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How drug-approval woes crept up on FDA

Critics charge conflict of interest in a system where pharmaceutical giants fund the regulatory process.

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For many Americans, opening up the medicine cabinet may seem far more perilous than it did just a few months ago.

Revelations about potentially deadly problems with government-approved drugs - from Merck's painkiller Vioxx to Bayer's cholesterol-fighter Baycol - have prompted even the conservative Journal of the American Medical Association (JAMA) to charge that the Food and Drug Administration's system for protecting consumers is broken.

The JAMA's doctors are calling for an independent board to be set up to monitor the safety of drugs already on the market.

The pharmaceutical industry calls that "premature," noting that FDA has asked the prestigious Institute of Medicine to study the problem and then make recommendations. But consumer advocates and some members of Congress contend that change is long overdue, in part because of the FDA's financial dependence on the pharmaceutical industry. That, they say, creates a conflict of interest that undermines the agency's effectiveness.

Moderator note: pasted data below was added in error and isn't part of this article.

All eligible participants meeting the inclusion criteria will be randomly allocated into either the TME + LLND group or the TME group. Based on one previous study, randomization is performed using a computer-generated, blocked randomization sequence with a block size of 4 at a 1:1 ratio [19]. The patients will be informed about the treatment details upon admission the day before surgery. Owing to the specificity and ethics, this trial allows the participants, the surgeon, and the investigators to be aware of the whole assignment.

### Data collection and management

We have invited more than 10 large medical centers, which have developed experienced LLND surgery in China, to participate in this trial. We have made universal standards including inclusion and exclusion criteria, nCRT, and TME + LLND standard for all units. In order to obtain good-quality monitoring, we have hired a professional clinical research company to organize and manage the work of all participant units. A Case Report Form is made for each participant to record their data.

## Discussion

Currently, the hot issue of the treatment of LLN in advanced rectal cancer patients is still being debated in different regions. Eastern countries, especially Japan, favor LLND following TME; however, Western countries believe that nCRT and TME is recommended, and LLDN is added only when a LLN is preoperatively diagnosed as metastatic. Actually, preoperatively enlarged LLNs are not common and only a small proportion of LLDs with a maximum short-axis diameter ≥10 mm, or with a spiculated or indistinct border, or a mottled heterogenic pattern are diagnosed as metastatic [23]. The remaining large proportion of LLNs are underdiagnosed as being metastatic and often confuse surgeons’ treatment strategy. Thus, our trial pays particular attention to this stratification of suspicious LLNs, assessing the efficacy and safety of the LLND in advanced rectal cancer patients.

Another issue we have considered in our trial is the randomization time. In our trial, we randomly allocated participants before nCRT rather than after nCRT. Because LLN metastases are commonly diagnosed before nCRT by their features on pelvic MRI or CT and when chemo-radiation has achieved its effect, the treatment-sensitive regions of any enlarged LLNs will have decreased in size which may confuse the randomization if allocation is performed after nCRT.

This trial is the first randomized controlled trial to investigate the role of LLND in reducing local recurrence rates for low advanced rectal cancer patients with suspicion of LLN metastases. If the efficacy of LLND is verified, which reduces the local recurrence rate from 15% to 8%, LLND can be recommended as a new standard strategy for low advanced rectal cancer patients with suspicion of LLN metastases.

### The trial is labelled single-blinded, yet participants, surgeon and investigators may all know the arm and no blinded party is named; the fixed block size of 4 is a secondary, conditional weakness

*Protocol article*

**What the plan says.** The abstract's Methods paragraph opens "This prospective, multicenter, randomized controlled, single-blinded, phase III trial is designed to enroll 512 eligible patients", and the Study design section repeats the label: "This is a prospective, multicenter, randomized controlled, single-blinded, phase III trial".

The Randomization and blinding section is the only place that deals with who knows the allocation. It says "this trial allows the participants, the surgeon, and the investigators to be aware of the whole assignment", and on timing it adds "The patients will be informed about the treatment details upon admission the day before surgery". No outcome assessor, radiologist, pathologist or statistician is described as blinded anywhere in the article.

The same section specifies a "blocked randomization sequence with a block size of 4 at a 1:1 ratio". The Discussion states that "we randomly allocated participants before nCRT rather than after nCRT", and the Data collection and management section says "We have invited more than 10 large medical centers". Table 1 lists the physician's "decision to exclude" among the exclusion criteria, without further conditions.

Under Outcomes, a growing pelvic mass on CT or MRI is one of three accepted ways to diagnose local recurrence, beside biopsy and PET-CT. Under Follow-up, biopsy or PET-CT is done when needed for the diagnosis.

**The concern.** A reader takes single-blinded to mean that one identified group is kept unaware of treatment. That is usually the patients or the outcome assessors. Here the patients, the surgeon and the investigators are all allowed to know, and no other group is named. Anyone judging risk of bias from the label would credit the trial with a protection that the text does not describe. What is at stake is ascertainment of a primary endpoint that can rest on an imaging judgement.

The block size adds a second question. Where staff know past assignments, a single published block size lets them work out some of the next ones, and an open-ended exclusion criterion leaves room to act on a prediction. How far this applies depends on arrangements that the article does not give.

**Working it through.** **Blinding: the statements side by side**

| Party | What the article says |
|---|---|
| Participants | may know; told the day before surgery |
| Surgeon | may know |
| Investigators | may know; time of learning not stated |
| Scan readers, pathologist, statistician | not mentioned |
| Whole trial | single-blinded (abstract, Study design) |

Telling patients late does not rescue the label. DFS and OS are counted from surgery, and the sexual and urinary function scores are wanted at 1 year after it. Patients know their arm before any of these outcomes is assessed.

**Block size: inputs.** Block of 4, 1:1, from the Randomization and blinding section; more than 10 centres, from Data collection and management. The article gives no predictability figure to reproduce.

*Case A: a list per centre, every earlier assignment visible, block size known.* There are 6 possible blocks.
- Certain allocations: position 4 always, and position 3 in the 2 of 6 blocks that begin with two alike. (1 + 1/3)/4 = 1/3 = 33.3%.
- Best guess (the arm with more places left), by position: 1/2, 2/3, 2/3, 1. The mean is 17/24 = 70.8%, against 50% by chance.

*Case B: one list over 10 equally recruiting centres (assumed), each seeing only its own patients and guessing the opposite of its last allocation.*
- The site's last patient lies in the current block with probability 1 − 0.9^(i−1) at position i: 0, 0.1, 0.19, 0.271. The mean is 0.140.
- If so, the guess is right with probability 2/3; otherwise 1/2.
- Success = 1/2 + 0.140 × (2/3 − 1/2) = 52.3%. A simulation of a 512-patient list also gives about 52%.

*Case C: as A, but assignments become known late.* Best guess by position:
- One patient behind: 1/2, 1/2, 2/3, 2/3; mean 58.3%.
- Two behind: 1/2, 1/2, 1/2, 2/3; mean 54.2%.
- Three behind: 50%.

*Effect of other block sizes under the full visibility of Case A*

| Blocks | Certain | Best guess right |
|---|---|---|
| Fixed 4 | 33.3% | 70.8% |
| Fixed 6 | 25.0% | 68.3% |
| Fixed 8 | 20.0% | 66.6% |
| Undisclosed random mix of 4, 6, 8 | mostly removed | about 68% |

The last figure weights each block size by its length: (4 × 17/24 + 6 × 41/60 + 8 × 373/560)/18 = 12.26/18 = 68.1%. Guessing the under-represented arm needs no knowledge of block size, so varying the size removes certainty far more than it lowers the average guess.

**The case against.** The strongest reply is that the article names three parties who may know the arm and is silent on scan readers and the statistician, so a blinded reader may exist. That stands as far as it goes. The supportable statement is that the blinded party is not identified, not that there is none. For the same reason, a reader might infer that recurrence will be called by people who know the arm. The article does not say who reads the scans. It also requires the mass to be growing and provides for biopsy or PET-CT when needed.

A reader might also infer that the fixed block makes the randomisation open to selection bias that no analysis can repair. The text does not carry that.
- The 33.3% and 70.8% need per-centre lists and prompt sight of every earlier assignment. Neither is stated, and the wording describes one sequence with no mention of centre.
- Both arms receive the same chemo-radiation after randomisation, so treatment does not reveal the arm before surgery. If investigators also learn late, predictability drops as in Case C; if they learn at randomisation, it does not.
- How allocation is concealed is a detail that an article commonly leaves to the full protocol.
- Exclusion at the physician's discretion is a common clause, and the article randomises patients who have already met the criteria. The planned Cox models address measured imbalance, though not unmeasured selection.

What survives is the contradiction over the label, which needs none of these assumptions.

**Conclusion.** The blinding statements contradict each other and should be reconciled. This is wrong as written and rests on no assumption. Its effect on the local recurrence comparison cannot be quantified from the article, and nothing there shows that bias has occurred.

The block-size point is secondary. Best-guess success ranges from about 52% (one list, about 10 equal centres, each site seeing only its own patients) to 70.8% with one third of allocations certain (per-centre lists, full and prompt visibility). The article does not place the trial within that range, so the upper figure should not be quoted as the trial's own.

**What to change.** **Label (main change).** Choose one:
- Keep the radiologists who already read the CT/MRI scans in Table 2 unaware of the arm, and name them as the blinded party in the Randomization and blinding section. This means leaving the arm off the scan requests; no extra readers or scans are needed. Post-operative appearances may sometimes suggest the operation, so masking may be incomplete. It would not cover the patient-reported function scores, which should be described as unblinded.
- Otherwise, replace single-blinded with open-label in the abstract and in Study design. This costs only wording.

"The FDA has a relationship with drug companies that is far to cozy," says Sen. Charles Grassley (R ) of Iowa, who chaired hearings last week on drug safety. "That's exactly the opposite of what it should be. The health and safety of the public must be FDA's first and only concern."

This growing conflict over drug safety illustrates the difficulty the nation has had in achieving the right balance in regulating drugs that, while intended to help save lives, can come with very serious risks.

In the 1980s, critics railed against the FDA for being too slow in approving drugs. One congressman referred to FDA investigators as "pusillanimous and faint-hearted" for their cautious approach.

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